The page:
Whether on his 2016 album Doubleworld, its 2019 follow-up Black Metamorphosis, or the scattered EPs he has released over the past decade, Fofana crafts delicate, off-centre electronic compositions that reshape whatever spaces they fill in their own image.
Some, like Doubleworld’s “When the Fever Breaks”, with its propulsive 4/4 rhythm, would be well-suited for a latter-day rave.
Others, like the delicate “Artifacts of Displacement” from Black Metamorphosis, feel like the negative space of the dance floor, the odds and ends left over after the demand of the beat has asserted itself.
But this formal brilliance functions as the proverbial Trojan horse, insinuating its way into the minds of listeners until they are ready for Fofana’s conceptually rigorous critique of racial formations of the post-colonial era.
Born in Sierra Leone, Fofana and his family were forced to move to neighbouring Guinea during the civil war in their homeland. Then, when he was a teenager, they emigrated to the United States, where he spent nearly twenty years before moving to Germany in 2016.
As a consequence, Lamin Fofana has developed what might be called – paying homage to the work of the great African-American thinker W.E.B. DuBois – a quadruple consciousness, defined by successive stages of exile and the intellectual labour required to bring the compartmentalised stages of his life into conversation with each other.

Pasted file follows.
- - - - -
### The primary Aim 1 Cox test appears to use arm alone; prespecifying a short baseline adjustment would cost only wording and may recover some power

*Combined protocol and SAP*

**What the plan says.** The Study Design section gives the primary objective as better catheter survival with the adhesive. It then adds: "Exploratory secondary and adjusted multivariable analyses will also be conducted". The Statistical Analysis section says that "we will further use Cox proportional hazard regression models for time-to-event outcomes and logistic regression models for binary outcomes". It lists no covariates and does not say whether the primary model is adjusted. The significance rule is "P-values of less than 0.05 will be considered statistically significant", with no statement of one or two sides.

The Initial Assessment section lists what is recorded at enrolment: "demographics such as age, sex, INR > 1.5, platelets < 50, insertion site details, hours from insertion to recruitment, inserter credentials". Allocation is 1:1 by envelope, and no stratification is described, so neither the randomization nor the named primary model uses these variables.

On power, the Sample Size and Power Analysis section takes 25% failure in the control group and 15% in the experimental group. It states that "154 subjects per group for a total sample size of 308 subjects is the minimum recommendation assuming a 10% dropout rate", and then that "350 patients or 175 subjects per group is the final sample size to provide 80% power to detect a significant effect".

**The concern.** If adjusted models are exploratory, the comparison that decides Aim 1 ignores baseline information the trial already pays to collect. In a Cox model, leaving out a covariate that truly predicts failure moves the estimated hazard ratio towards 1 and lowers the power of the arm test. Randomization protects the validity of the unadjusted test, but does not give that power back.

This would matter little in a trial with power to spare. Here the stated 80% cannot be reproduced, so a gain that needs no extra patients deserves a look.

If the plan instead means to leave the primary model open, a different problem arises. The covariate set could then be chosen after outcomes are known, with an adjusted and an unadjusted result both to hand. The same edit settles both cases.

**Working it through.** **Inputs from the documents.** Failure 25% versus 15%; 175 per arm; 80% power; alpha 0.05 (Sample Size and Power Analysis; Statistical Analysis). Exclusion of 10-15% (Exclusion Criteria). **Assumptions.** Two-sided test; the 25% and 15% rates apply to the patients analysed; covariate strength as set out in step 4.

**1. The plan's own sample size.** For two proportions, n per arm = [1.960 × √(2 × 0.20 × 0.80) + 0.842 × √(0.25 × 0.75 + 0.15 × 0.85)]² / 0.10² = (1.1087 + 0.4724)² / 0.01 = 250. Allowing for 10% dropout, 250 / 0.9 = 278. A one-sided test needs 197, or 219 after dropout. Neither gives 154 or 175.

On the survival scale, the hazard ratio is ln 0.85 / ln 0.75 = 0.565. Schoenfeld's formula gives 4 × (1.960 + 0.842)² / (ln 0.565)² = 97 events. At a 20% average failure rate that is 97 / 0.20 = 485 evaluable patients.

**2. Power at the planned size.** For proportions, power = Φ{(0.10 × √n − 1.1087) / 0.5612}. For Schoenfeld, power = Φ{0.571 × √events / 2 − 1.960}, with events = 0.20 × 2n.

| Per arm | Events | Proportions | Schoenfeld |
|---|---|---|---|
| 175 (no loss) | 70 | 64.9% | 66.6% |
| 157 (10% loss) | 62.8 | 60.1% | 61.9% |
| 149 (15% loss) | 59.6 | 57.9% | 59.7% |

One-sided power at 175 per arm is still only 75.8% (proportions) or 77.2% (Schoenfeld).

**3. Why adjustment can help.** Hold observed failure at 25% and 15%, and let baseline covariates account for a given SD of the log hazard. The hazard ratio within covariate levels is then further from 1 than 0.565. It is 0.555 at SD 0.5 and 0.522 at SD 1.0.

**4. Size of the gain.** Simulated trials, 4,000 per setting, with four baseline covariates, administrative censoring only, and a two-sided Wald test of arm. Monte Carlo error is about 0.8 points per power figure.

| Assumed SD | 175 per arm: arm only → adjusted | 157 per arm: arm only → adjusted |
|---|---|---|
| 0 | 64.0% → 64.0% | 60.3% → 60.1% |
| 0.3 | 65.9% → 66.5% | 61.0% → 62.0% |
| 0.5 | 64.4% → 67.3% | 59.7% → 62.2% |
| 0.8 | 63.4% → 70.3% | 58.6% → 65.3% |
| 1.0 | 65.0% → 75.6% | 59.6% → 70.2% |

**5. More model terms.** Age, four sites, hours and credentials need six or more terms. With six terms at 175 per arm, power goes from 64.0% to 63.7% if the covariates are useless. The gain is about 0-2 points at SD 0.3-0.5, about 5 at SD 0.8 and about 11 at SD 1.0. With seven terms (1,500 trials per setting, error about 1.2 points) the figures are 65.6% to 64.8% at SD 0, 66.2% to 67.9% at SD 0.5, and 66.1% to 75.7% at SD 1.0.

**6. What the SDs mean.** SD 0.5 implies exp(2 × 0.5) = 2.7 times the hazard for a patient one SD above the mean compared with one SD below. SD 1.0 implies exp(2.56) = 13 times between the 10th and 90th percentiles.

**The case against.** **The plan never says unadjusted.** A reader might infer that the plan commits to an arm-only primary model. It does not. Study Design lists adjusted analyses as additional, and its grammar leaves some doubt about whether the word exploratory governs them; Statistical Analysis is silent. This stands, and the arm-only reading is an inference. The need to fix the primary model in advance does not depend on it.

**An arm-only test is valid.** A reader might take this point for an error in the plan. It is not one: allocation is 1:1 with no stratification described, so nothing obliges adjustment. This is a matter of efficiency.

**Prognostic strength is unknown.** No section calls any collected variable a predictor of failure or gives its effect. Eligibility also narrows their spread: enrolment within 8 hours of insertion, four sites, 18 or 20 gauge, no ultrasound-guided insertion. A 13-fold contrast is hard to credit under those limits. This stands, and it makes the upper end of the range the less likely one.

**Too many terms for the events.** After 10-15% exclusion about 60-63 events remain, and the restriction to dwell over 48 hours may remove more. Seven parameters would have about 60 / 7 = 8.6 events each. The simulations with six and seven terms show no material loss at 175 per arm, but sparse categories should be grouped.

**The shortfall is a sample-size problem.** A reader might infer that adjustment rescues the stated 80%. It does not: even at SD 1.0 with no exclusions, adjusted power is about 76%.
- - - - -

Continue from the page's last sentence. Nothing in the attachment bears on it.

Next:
What sets Fofana apart, above and beyond the intrinsic auditory interest of his compositions, is his gift for transmuting this quadruple consciousness into matter. The more you know about his background and the time he has spent researching the diasporic condition of African peoples, the harder its impact.
This is music keen to remind you that every pulse of sound derives from displacement, the movement of particles through the air, a perpetual exiling of molecules from one location to another.
And also to help listeners make the connection between that displacement and the one that political and economic refugees like Lamin Fofana feel so keenly, exacerbated by a legacy of racial exploitation and discrimination.
Few artists do a better job of explaining their underlying purpose than Fofana does. Although streaming services like Spotify and Tidal strip tracks of the extra-musical content intended to place them in context, Bandcamp makes it possible to perceive the full measure of his achievement.
Consider his liner notes for Doubleworld.
“In October 2014, a physician was diagnosed with Ebola in New York City,” they begin. “He had returned from working with Doctors Without Borders, in Guinea. I was living in Brooklyn at the time. I remember the amount of panic and confusion and outright fear-mongering this ignited – from city officials down to average New Yorkers in the subway. It was as if the entire city was about to be engulfed by the disease. The climate was toxic.”
Fofana goes on to contrast this largely manufactured panic with the reality on the ground in West Africa, where entire communities were being ravaged, leading him to the concept communicated by the album’s title:
“As an African immigrant living in the States with family in Sierra Leone and Guinea, I observe the events and moods reflected on both sides of the Atlantic. In the end, a Liberian man died in Dallas, a nurse’s dog died in Spain, while more than 11,000 people perished in West Africa.”